Publish information on the labor inspectorate's funding level; type of training provided to inspectors and investigators; and data related to enforcement efforts, including the number and type of investigations conducted, violations found, penalties imposed and collected, prosecutions initiated, and convictions obtained.

2014 – 2018

Ensure that enforcement agencies have sufficient staff, resources, and funding to enforce laws related to child labor and provide services to victims throughout the country.

2009 – 2018

Strengthen the labor inspectorate by initiating targeted inspections based on analysis of data related to risk-prone sectors and patterns of serious incidents.

2018

Ensure that newly hired labor inspectors receive initial training.

2018

Ensure that the complaint mechanism for filing and responding to reports of child labor functions in accordance with its mandate.

2018

Ensure that children are not subject to violence during criminal investigations, are not kept in detention centers with adults, and are granted access to social services providers and humanitarian assistance when released from armed groups.

2016 – 2018

Coordination

Ensure that coordinating mechanisms are functional and establish coordinating mechanisms to combat all forms of child labor, including its worst forms.

2011 – 2018

Government Policies

Implement the established Child Disarmament, Demobilization, and Reintegration Policy and the National Recovery and Peacebuilding Plan related to child labor, including its worst forms.

2013 – 2018

Adopt a policy that addresses all relevant worst forms of child labor.

2014 – 2018

Integrate child labor elimination and prevention strategies into the National Strategy for the Education Sector.

2009 – 2018

Social Programs

Ensure that children affected by conflict are not subject to the worst forms of child labor by peacekeeping forces.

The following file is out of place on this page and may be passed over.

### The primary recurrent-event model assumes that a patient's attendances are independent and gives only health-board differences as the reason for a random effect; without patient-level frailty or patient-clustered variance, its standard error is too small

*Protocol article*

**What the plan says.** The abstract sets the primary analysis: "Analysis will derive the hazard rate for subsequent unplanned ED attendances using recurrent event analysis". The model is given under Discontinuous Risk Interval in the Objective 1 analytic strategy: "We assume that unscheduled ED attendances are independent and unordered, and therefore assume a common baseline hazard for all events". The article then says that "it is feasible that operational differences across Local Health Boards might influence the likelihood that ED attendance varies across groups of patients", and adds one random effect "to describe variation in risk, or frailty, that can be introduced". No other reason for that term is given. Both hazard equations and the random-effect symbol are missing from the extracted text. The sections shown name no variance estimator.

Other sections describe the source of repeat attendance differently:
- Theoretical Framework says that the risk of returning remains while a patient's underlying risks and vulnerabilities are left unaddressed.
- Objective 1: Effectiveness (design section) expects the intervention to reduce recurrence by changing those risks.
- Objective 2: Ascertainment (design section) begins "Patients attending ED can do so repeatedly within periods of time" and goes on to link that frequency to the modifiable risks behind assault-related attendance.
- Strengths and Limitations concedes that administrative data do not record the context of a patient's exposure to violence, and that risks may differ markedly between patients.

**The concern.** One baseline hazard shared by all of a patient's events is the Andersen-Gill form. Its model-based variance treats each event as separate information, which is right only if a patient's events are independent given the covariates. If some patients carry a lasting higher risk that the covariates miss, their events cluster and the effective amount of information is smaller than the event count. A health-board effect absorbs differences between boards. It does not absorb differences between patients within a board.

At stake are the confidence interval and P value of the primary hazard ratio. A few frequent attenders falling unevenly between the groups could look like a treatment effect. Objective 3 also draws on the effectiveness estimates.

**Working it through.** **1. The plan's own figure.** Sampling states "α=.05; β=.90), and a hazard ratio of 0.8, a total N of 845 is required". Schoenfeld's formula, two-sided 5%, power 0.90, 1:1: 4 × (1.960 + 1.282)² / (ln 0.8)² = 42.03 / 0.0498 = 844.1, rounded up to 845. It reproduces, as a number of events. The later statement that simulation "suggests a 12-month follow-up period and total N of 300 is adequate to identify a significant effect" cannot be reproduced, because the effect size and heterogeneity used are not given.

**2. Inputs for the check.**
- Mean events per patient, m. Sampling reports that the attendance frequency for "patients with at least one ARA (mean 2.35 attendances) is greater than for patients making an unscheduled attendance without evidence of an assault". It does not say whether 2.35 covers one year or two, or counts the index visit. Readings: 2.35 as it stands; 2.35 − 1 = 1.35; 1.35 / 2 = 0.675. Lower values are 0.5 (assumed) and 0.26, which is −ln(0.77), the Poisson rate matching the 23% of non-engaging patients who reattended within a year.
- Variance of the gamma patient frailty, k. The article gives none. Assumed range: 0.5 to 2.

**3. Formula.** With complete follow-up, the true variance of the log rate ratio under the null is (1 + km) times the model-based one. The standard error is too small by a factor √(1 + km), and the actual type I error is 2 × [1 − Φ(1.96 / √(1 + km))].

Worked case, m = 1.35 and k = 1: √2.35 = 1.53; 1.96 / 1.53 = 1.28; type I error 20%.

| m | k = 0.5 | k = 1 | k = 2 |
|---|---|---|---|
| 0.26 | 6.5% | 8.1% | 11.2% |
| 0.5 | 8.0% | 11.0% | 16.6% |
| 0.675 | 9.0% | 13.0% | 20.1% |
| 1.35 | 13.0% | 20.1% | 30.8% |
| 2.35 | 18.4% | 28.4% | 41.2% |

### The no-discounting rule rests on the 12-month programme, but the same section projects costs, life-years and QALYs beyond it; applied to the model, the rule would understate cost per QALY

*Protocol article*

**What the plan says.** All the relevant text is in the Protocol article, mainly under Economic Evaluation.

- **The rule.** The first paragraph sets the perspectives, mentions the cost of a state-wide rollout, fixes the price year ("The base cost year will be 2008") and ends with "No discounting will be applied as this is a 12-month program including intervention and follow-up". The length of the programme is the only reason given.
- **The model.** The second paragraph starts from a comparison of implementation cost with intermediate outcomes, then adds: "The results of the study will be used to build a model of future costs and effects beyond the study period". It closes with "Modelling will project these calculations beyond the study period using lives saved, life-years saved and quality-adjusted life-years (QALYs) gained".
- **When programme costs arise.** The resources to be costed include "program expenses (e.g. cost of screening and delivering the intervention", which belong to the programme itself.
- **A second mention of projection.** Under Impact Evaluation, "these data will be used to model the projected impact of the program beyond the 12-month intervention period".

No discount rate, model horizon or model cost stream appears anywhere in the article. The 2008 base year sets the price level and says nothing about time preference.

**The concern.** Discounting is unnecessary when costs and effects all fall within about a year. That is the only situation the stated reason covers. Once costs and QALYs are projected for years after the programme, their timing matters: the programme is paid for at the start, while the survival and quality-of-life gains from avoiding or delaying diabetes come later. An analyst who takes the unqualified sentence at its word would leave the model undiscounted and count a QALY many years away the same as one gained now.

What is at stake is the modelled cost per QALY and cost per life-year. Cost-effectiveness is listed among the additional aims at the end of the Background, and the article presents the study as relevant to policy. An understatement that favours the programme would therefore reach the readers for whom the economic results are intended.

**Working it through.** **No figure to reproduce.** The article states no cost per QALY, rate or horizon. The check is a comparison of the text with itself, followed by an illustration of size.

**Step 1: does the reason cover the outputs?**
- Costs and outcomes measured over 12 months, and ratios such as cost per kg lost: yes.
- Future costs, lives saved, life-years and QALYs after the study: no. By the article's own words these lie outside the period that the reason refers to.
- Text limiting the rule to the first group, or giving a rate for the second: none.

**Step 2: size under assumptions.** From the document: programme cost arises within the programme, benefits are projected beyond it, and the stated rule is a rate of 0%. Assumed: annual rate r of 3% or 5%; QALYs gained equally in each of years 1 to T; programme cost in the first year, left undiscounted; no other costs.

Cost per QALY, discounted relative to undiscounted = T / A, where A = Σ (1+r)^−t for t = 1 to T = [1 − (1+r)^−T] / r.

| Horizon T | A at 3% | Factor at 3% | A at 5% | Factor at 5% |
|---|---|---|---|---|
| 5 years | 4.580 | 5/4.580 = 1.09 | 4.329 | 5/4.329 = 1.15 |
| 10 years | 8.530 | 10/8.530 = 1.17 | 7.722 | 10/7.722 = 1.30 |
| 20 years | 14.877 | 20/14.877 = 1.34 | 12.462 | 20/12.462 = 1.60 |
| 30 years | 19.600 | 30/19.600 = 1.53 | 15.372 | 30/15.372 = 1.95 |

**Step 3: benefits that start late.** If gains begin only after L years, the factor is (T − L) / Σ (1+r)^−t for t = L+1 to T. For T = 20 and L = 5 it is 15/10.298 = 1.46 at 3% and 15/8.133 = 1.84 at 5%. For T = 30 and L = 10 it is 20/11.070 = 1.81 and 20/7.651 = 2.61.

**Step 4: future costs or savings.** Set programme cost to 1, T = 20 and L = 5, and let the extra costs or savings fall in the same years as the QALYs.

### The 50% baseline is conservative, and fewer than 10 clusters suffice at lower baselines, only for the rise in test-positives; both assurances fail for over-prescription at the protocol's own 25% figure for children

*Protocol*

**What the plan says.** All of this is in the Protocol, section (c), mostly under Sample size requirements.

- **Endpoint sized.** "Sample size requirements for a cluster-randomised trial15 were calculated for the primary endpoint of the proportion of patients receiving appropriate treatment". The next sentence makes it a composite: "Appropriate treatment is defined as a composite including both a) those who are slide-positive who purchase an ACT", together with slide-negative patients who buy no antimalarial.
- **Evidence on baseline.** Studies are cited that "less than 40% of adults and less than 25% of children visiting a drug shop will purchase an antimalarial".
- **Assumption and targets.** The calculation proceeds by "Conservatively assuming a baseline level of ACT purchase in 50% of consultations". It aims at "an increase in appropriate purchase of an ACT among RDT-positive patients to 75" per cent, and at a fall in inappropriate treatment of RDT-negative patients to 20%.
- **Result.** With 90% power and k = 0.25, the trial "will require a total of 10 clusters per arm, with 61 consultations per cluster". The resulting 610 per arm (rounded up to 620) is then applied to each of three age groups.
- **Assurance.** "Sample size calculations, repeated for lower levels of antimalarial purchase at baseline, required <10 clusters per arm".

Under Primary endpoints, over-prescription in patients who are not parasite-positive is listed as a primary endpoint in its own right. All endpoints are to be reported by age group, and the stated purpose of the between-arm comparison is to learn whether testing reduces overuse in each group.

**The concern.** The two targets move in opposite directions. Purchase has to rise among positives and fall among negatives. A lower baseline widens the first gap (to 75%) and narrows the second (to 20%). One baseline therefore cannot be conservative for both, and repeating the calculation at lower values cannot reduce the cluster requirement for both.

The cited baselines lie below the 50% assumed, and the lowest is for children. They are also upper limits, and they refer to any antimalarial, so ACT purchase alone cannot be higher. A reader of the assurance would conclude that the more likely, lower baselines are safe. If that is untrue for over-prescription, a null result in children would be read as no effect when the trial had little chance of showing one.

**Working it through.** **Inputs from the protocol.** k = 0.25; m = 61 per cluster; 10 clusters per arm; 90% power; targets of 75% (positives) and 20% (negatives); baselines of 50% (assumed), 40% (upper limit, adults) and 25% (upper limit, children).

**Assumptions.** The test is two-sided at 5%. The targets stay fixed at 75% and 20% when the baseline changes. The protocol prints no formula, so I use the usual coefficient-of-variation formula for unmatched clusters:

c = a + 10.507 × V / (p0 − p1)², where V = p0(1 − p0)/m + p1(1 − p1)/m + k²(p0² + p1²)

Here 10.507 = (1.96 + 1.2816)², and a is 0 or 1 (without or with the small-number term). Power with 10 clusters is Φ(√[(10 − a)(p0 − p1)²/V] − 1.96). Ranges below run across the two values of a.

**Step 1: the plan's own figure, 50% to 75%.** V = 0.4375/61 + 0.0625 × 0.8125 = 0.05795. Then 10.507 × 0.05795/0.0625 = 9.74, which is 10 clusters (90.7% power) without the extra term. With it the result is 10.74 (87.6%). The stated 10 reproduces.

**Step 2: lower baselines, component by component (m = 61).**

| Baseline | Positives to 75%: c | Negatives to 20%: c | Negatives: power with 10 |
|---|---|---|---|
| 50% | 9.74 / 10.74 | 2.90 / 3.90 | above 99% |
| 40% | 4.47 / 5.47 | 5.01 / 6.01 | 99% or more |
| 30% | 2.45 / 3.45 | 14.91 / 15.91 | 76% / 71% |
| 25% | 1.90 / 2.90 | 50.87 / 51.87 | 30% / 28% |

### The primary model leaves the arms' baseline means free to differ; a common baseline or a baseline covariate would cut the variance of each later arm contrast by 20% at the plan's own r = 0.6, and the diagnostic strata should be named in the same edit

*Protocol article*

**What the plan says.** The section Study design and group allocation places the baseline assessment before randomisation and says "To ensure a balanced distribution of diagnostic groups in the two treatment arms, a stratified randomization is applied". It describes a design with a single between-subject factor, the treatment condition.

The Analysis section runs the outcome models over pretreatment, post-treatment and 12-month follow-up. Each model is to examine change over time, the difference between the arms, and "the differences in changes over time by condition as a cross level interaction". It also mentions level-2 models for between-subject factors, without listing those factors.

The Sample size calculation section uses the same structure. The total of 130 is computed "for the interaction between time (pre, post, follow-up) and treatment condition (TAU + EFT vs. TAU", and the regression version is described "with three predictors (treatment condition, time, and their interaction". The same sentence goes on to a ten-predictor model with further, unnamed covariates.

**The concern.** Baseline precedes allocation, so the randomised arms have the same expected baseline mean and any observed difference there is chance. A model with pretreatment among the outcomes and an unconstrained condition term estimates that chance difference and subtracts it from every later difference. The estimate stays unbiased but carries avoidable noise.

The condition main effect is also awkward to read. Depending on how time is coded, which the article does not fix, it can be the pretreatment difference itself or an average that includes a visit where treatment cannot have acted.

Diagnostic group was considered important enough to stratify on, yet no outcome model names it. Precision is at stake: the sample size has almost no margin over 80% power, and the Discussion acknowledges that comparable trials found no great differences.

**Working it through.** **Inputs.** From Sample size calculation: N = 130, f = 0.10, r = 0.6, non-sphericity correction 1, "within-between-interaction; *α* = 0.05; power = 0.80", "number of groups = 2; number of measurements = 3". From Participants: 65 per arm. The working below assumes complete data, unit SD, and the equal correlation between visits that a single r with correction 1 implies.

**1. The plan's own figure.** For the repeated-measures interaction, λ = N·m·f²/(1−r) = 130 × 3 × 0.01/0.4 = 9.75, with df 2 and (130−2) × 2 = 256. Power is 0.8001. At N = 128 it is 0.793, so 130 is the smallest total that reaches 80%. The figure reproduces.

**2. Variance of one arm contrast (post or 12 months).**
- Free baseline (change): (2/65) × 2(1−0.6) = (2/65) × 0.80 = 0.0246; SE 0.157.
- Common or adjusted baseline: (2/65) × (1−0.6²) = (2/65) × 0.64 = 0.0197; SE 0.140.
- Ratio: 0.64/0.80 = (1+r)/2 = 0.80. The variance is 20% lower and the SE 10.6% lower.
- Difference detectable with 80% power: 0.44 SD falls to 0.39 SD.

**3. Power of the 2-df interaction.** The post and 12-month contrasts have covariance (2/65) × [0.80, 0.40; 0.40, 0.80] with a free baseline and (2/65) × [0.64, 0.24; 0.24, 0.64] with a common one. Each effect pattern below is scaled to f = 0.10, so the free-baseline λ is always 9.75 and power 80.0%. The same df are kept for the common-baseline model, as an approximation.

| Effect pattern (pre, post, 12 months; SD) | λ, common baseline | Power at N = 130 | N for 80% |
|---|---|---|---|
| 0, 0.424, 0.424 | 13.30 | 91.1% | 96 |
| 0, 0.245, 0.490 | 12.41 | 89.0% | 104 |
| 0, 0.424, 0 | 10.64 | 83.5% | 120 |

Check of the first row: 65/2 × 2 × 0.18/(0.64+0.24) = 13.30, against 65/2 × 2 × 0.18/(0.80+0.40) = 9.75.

2016 – 2018

Ensure that social programs to address child labor are implemented in accordance with their mandates.

2018

Ensure that birth certificates issued by courts are delivered without additional payments required by court clerks.

2018

Improve access to education for all children, including in rural areas, regardless of IDP status or religious affiliation, by eliminating school-related fees, making additional efforts to provide all children with birth registration, establishing an adequate number of teachers and classrooms throughout the country, and ensuring that schools are safe spaces and free from armed groups.

2009 – 2018

Expand programs to assist former child combatants and children associated with armed groups, and improve coordination among relevant actors.

2013 – 2018

Allocate sufficient resources and implement programs to address the worst forms of child labor throughout the country.

2009 – 2018

  1. U.S. Embassy- Bangui. Reporting, March 23, 2017.

  2. U.S. Department of State. Trafficking in Person Report- 2017: Central African Republic. Washington, DC. June 27, 2017.
    https://www.state.gov/reports/2017-trafficking-in-persons-report/central-african-republic/.

  3. UN Security Council. Report of the Secretary-General on Children and Armed Conflict. August 24, 2017: Report No. A/72/361–S/2017/821.
    http://undocs.org/en/S/2017/821.

  4. UN Security Council. Report of the Secretary-General on the situation in the Central African Republic. Geneva. June 2,2017: Report No. S/2017/473.
    http://www.un.org/ga/search/view_doc.asp?symbol=S/2017/473.

  5. U.S. Embassy- Bangui. Reporting. February 20, 2019.

  6. UNESCO Institute for Statistics. Gross intake ratio to the last grade of primary education, both sexes (%). Accessed January 16, 2019. For more information, please see "Children's Work and Education Statistics: Sources and Definitions" in the Reference Materials section of this report.